Damning Photos Show Filth and Animal Suffering at The Camel Farm

PETA Calls On Arizona Authorities Not to Renew Roadside Zoo's License

For Immediate Release:
March 12, 2018

Contact:
David Perle 202-483-7382

Yuma, Ariz. – Armed with visitor photographs and recent U.S. Department of Agriculture (USDA) inspection reports, PETA sent a complaint this morning alerting the Arizona Game and Fish Department (AZGFD) to multiple animal-welfare concerns at The Camel Farm in Yuma.

Visitor photographs from February 25 show a camel with a large mass on his chest, multiple animals with overgrown hooves, and enclosures with inadequate shelter and excessive mud and feces, which can pose a health risk to the animals. These issues echo a two-part USDA inspection report from February 6, which just became publicly available. The report states that inspectors found numerous animals with hair loss and/or in need of hoof trims, an excessively thin sheep, and a goat who was observed limping—a condition that he’s exhibited for a year. Many enclosures were in disrepair, lacked adequate shade, and/or had standing water and mud, and one camel and her nursing baby had no access to drinking water.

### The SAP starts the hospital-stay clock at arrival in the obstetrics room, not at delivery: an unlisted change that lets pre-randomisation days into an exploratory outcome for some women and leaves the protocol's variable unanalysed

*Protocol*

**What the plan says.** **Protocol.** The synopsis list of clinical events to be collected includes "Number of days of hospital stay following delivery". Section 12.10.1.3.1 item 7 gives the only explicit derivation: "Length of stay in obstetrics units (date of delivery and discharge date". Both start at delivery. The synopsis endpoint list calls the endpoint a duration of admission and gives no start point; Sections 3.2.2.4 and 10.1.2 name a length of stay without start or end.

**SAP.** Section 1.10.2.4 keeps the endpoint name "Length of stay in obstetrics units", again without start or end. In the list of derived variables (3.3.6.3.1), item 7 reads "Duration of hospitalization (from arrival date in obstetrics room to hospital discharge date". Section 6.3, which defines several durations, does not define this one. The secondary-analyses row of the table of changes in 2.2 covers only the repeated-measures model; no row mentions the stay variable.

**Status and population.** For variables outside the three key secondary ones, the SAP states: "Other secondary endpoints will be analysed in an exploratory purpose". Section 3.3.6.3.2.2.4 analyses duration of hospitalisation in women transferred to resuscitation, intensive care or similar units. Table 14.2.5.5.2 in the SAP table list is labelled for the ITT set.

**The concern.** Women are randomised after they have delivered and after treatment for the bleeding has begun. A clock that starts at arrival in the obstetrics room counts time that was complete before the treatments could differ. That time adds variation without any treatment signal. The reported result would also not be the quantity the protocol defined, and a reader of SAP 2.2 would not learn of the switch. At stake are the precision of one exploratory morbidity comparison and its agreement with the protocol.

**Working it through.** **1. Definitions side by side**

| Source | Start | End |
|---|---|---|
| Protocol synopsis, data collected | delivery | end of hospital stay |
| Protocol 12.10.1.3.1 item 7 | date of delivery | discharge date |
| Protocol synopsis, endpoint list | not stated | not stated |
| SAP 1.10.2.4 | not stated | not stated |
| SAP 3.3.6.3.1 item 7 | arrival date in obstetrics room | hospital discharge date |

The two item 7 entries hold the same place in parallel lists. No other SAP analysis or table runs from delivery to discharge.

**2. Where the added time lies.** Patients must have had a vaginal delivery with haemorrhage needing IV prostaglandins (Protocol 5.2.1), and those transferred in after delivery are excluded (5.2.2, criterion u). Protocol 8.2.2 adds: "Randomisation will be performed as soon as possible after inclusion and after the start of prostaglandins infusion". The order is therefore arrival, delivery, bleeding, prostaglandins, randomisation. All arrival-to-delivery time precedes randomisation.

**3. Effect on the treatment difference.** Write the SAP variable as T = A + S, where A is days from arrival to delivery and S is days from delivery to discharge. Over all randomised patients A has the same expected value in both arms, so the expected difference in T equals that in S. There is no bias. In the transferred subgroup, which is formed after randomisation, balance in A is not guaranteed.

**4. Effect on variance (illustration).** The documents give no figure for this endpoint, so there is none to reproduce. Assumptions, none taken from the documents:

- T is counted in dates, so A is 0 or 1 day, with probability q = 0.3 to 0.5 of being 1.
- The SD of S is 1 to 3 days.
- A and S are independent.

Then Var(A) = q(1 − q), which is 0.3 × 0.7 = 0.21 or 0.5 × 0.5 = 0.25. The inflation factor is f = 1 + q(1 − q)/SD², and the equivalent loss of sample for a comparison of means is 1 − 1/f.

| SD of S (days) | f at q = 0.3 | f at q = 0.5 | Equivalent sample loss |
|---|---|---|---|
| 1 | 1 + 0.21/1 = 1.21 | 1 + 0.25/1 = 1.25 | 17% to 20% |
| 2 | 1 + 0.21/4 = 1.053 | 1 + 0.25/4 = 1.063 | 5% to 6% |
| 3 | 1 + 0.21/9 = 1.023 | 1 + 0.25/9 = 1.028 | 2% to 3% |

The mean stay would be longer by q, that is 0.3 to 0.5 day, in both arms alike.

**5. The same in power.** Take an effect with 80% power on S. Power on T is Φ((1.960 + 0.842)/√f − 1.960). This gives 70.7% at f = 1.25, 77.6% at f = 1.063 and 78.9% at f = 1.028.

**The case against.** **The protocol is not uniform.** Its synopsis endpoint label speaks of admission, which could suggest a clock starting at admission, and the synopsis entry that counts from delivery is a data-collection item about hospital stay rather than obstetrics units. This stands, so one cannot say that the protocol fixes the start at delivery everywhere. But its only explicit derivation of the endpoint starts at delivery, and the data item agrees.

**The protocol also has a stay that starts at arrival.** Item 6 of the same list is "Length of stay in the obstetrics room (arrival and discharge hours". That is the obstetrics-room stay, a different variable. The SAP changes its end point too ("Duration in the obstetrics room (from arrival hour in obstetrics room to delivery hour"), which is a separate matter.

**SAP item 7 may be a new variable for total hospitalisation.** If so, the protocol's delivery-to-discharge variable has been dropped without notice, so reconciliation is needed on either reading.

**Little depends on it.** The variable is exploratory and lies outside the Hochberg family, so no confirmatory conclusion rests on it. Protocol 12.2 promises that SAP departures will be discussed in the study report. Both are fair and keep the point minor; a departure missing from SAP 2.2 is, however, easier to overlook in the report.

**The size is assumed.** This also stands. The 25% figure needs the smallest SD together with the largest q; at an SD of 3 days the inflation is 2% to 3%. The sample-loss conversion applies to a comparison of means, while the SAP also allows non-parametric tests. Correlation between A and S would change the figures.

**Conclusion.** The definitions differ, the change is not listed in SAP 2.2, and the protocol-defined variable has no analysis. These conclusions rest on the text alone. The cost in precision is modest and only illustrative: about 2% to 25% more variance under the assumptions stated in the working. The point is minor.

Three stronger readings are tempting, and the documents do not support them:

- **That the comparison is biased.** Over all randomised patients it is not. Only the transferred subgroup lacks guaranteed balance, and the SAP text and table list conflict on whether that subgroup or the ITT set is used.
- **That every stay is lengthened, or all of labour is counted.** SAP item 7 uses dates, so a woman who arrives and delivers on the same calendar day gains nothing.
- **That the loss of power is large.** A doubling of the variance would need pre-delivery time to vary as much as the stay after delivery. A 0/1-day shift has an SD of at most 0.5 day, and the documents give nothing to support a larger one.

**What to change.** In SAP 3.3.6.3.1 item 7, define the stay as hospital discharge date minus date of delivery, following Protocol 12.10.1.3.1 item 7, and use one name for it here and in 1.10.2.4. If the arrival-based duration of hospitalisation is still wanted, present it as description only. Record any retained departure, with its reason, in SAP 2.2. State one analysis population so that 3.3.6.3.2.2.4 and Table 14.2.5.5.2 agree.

Because Arizona law requires the AZGFD to deny a zoo license when it’s in the best interest of wildlife, PETA is asking the department not to renew The Camel Farm’s license.

“Arizona law requires licensed zoos to provide adequate and prompt veterinary care, and The Camel Farm has left the same animals suffering from the same veterinary ailments for months,” says PETA Foundation Director of Captive Animal Law Enforcement Brittany Peet. “PETA is calling on state authorities to help these animals by refusing to renew this neglectful facility’s license.”

PETA—whose motto reads, in part, that “animals are not ours to use for entertainment”—notes that these issues are ongoing at The Camel Farm, which was cited in November 2017 for having 17 animals in need of hoof trims and the same limping male goat noted in the latest report. Among other violations, in the last year, The Camel Farm ignored a veterinarian’s recommendation that an underweight ibex be euthanized. The animal suffered for two weeks before she was found dead.

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“Almost all of us grew up eating meat, wearing leather, and going to circuses and zoos. We never considered the impact of these actions on the animals involved. For whatever reason, you are now asking the question: Why should animals have rights?” READ MORE

— Ingrid E. Newkirk, PETA President and co-author of Animalkind